We spotted her simultaneously. But it was my friend Jessie who bounded down the street after the young Sicilian woman whom we had just seen pull a golden arancino from a white paper bag.
“Scusa!” she called after the woman, before catching up to her and inquiring about the still-steaming deep-fried sphere with a creamy rice interior. With a knowing smile, the woman led us to a nearby alley steps from the main drag of Taormina and pointed to a humble pizzeria, the source of the arancini that I’ve been dreaming about ever since.
Situated about 30 miles north of Catania on the eastern coast of Sicily, Taormina is a gorgeous seaside town perched on a hilltop. It has everything a traveler in search of a storybook Mediterranean escape could hope for: a medieval layout; ancient ruins; belle epoque villas; and sweeping views of the Ionian Sea, the Sicilian coastline and, on clear days, the smoky crest of Mount Etna (about 20 miles away as the crow flies). The town has long attracted literary titans, including D.H. Lawrence and Goethe, who once compared Taormina to paradise, and generations of glamorous celebrities, from Elizabeth Taylor and Richard Burton to Cary Grant, Audrey Hepburn and Sophia Loren.
These days, Taormina, with its designer-label shops and Michelin-starred restaurants, still draws glamour-seeking vacationers. But it is by no means exclusive: for one thing, cruise ships, many filled with Teva-shod budget travelers, loiter in Taormina’s bay.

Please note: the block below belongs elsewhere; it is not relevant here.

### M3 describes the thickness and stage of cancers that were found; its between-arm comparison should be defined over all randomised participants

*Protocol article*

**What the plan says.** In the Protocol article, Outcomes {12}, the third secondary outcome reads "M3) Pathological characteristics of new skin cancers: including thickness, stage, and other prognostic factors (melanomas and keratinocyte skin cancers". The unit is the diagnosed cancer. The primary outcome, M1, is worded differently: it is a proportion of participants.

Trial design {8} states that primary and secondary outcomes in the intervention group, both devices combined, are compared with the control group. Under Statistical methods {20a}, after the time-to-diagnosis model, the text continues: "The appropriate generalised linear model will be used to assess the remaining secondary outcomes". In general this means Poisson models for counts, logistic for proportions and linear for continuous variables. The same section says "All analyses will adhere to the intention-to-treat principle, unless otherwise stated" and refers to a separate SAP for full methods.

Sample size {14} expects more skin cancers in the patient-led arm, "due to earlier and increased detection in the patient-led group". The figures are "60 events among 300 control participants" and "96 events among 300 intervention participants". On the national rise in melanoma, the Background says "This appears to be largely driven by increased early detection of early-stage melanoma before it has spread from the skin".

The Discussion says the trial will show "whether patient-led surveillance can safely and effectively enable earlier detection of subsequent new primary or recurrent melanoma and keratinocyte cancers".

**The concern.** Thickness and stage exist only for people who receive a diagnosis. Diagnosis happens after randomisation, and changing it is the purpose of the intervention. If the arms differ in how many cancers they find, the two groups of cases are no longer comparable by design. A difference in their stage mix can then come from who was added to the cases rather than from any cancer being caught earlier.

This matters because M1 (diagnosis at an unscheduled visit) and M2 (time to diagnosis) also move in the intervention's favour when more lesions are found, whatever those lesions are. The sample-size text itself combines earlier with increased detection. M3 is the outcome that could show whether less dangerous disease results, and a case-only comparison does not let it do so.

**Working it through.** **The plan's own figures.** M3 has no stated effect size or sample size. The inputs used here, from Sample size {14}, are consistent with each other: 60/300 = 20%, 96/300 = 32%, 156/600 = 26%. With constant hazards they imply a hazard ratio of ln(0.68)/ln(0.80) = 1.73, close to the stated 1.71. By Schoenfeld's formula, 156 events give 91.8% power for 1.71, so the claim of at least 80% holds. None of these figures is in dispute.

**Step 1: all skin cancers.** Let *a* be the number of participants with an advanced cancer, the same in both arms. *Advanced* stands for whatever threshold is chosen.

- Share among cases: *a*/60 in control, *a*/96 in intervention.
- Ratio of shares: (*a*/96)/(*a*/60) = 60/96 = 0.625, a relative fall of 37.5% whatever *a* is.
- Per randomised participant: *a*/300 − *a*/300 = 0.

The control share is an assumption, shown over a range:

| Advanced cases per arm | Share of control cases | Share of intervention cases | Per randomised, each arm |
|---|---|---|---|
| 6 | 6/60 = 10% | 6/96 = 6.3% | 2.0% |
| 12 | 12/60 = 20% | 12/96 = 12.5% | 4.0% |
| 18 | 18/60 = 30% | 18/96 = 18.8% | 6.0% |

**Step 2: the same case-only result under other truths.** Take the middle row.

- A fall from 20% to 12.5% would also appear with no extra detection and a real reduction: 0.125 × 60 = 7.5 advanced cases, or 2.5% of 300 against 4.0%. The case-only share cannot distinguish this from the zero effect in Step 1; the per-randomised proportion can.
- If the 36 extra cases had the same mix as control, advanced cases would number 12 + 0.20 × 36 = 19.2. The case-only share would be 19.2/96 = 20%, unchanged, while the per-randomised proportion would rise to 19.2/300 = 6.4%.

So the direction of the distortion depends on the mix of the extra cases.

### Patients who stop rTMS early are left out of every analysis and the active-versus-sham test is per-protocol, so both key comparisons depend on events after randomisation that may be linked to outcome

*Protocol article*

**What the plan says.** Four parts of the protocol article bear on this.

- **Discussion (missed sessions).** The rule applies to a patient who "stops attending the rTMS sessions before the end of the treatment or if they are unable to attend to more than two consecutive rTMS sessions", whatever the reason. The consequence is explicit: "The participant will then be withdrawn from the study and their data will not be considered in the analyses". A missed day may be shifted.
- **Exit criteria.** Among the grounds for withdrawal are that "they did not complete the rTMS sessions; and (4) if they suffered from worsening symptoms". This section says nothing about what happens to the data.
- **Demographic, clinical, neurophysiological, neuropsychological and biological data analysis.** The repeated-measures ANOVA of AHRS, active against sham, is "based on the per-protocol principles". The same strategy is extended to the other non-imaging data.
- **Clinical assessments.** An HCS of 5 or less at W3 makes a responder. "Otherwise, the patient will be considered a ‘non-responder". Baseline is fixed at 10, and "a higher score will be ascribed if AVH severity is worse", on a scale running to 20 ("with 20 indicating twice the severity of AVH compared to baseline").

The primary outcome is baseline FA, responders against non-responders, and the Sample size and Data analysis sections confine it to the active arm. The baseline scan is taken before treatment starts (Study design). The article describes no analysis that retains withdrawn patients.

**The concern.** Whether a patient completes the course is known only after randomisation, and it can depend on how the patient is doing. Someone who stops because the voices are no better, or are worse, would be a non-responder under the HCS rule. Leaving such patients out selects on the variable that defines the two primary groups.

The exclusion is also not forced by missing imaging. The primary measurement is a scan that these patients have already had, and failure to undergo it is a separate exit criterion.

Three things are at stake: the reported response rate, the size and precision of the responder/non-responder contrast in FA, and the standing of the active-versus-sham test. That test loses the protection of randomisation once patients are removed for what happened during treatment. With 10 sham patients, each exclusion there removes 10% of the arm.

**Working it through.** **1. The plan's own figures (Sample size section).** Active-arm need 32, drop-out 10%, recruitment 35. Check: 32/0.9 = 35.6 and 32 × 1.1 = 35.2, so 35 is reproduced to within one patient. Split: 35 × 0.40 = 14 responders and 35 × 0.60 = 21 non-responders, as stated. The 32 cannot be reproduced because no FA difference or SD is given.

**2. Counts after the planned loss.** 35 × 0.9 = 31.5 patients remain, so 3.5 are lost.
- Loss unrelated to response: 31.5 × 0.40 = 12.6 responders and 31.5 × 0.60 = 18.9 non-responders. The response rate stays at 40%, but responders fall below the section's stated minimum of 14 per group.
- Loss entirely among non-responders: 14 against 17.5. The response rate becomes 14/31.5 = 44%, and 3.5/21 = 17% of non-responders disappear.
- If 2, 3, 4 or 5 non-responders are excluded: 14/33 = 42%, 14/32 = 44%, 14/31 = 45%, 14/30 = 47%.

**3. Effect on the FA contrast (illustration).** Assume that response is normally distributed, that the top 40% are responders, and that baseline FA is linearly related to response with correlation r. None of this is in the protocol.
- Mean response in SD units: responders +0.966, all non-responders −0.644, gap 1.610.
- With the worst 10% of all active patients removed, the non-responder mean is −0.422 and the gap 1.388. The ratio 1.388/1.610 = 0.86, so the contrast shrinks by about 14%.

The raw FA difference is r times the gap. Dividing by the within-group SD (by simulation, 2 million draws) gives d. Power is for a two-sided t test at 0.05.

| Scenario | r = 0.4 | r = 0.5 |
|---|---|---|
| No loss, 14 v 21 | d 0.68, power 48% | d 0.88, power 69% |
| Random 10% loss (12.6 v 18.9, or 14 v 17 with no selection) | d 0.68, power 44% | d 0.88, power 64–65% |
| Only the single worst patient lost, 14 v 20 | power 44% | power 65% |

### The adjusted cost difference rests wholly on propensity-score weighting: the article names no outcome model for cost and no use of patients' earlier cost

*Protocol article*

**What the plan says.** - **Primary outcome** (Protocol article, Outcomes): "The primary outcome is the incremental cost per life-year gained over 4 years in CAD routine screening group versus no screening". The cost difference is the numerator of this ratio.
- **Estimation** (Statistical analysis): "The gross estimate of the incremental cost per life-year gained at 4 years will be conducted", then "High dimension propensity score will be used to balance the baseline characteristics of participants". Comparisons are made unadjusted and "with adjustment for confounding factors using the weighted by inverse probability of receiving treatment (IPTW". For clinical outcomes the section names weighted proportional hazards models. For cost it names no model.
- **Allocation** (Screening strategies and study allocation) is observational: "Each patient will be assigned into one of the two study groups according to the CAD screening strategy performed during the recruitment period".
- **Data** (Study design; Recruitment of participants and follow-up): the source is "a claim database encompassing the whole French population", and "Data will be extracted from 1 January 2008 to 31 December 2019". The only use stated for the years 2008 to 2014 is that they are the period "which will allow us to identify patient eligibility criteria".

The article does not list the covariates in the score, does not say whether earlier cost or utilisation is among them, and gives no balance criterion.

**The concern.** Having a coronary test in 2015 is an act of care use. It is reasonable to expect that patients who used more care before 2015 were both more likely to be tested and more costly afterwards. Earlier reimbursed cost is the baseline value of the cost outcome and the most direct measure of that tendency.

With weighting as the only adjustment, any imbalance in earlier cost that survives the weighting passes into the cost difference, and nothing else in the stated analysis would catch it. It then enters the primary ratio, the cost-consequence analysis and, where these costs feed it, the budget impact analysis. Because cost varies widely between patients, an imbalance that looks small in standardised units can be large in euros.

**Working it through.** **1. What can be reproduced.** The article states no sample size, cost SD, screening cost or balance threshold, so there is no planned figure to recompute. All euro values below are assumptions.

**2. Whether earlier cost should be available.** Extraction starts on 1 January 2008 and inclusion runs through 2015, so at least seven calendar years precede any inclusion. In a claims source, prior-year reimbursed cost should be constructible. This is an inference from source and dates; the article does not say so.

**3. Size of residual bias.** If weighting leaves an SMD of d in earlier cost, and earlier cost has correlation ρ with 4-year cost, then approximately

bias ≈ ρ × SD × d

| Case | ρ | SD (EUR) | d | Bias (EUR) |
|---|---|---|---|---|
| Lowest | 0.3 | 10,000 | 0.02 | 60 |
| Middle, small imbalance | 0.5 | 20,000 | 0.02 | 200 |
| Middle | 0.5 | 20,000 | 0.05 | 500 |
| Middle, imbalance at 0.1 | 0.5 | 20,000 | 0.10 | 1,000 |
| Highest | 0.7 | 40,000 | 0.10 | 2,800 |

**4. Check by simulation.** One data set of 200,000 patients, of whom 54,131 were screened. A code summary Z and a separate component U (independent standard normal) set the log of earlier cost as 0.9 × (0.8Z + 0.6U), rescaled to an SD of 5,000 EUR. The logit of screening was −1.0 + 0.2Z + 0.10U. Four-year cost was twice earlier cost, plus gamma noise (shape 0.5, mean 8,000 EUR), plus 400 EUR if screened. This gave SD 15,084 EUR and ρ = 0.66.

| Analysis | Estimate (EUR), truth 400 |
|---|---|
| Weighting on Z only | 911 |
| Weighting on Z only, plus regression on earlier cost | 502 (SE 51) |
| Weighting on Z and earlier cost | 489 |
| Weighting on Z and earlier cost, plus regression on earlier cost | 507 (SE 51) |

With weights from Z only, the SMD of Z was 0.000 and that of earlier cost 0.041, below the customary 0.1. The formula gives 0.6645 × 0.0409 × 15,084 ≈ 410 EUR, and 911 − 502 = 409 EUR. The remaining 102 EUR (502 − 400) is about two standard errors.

But as I would discover, the real charm of Taormina is not found in the lovely views or the historic sites, nor is it in the luxurious hotels or the stylish bars with dazzling panoramas. Beneath all the glitz lies the true appeal of Taormina: the secret hideaways and discreet spots that have somehow remained under the radar, like the hole-in-the-wall pizzeria from which those heavenly arancini came.
However, when Jessie and I arrived in Taormina on a sunny afternoon in October, I had my doubts about the place. An enormous cruise ship was anchored in the bay, and the main streets were sagging with tourists. To reach our hotel, Jessie had to navigate our rented cherry-red Citroen down a street so crowded that we initially mistook it for a pedestrian zone.
“The whole world comes to Taormina — Russians, Germans, even Filipinos,” said Carmelina, a longtime resident who, the afternoon that we arrived, chatted with us at the jewelry shop Il Quadrifoglio, on the bustling Corso Umberto.
Indeed, while walking through the Teatro Greco, an approximately 2,000-year-old Greco-Roman amphitheater that is Taormina’s most famous attraction, I spotted Japanese and Swedish tourists. On the expansive terrace of the Grand Hotel Timeo, known for its Etna views and celebrity clientele, I overheard conversations tinged with accents both British and American. And later, as street musicians serenaded the crowd on the main Piazza IX Aprile, I watched a German couple snapping photos of the pretty panorama: a stone clock tower, a pair of picturesque churches and the beautiful view of the bay.
But beyond a handful of tourist magnets, the crowds evaporated.
At the sprawling public gardens known as Villa Comunale, steps from the terrace of the Grand Hotel Timeo, I discovered the same wonderful bay views but shared them with strolling Italian families, not international tour groups. And in those gardens, surrounded by blooming rosebushes and bougainvillea, I had my choice of benches upon which to linger without the onus of shelling out for an overpriced cocktail.